The Maretian

by Kris Overstreet

Chapter 288: Much, Much Later

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The Mars rover Sirius 8 (all Ares mission rovers were now called Sirius, with the already existing rovers renamed retroactively) rolled up to a well-worn hollow on the northeastern slope of the hill now officially named Amicitia Mons by the International Astronomical Union. Any tracks which might have been left by previous visitors had blown away over a complete Martian year, but the deeper ruts and hollows left behind by frequent travel had proven more resilient against the feeble Martian weather.

If a Martian, or a space probe, had been on site to witness the first new arrival in over seven hundred sols, it would have had a prolonged wait before anything else happened. Certain technologies had made enormous leaps in recent days, but others hadn't yet been affected, and rover airlocks still took several minutes to cycle and allow passengers to exit. But eventually they did: Dr. Alberto Rodriguez, the mission commander and top Project Ares field geologist; Piu Chen, a taikonaut transferred from Ares V when the decision was made to send Ares IV back to Acidalia Planitia; and Hunter Webb, the mission botanist.

If duties and the space inside a single rover had permitted, all six of the Ares IV crew would have gone to Amicitia Mons that sol. But there had been the new Ares IV Hab to unpack and assemble, the old Ares III Hab to inspect, reinflate, and re-equip with new equipment sent in special supplemental resupply flights, experiments to set up, and so forth. The others would get to visit on other sols; Ares IV had supplies for a sixty-sol excursion, thanks to the Sparkle Drive installed on Hermes, extra presupply launches powered by the new repulsor launch systems, and the unused extra supplies sent on Sleipnir 2 and Sleipnir 3. Barring more freak storms, each crew member would get their chance to visit.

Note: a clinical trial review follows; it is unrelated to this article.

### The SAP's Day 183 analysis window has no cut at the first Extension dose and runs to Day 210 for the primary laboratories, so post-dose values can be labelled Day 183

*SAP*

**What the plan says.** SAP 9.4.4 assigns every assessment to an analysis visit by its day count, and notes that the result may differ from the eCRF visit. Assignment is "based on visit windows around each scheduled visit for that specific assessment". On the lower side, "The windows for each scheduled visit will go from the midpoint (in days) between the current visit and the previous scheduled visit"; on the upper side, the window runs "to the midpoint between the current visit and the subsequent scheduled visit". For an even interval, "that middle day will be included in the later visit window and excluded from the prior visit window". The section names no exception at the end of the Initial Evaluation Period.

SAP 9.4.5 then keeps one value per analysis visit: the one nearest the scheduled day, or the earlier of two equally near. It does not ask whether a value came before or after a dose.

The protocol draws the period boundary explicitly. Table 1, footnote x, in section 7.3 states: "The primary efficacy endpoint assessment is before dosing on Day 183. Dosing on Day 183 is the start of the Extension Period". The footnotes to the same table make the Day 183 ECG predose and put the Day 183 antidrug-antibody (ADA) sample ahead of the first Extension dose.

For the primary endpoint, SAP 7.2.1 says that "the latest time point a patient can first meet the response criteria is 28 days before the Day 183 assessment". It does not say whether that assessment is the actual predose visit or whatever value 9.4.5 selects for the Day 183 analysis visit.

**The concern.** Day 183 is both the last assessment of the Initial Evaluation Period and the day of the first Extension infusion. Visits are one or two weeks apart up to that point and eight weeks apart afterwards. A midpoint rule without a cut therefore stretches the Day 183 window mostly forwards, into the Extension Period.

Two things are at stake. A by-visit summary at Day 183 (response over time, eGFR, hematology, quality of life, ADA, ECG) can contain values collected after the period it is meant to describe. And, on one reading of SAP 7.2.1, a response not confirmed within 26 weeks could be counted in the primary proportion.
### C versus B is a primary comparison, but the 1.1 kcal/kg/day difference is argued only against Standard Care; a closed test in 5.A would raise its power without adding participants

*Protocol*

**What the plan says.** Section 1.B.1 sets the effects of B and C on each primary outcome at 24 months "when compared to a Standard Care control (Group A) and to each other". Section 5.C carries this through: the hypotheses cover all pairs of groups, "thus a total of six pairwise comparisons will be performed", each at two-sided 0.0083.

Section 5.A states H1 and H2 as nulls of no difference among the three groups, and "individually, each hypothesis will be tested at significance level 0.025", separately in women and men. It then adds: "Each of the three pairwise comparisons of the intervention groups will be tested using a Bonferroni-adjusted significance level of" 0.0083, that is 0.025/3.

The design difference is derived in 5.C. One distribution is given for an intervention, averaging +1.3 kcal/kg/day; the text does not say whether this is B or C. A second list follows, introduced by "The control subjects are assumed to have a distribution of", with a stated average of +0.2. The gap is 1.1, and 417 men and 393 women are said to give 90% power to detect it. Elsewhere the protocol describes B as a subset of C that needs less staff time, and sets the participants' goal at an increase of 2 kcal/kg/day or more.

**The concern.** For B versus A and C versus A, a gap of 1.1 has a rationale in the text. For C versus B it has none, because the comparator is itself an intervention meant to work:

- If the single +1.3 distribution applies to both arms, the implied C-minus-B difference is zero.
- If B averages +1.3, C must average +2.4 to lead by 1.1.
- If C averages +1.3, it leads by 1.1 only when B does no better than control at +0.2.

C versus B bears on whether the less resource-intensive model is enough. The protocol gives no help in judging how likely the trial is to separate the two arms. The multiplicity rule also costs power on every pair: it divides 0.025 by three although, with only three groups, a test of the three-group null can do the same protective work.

But Hunter Webb had to be on the first visit for obvious reasons- to see if the cave farm which had fed the Ares III / Amicitas 3 castaways was still alive, and if so to determine its condition. Piu Chen has come as a special thank-you to the Chinese government for their help during the Ares III crisis, and also to nullify protests that NASA held too strong a monopoly on the new science of magic. And Dr. Rodriguez had to be there as commander, as the man who had trained the geology specialists of the first three Ares flights...

... and as the mission's magic specialist, having been trained by Mark Watney himself prior to launch.

The three astronauts approached the cave's airlock with caution, each carrying a large case full of tools and equipment. They'd all been instructed- again, by Mark Watney personally- on the operation of the airlock. But before they tried anything with the airlock, they were going to make certain it still functioned. They spent an hour inspecting the site, noting the thin rime of frost covering the end of the atmospheric relief valve sticking out of the mountain nearby, the three out of four status lights that still functioned, the inches-thick drifts of dust built up in the hollow the airlock sat in. They climbed up above the airlock, finding the solar collection crystals exactly as described, with only a thin layer of dust in the deepest crevices of the floral-cut quartz. They climbed back down and used compressed air to clear the doors of dust, then applied silicone lubricant as a further precaution.

Only after they had checked the door controls and the nearby fuel plant for live current and inspected the doors for any sign of corrosion or seal breach did they key in the code to open the outer airlock door. It opened reluctantly at first, but once it began moving its motion smoothed out, shortly opening wide for the astronauts to enter. Once inside, they ordered the door to close, which it did as if there had never been any hesitation in the first place. They keyed in the order to pressurize the airlock, and immediately air began to flow into the little chamber. Their suits registered the rapid rise in atmospheric pressure. as the dust they tracked into the airlock swirled in place, finding no exit.

Then, when the control panel light lit up green for equalized pressure, they opened the inner door...

... and stepped into a glittering wonderland.

The walls flickered in waves of color, rainbows sweeping from the far end of the cave up to the entrance. Thin solid strips of blue ran along the walls, dividing the light show into segments. Sunlight, significantly brighter than the natural light outside, shone down from dozens of quartz shafts in the ceiling.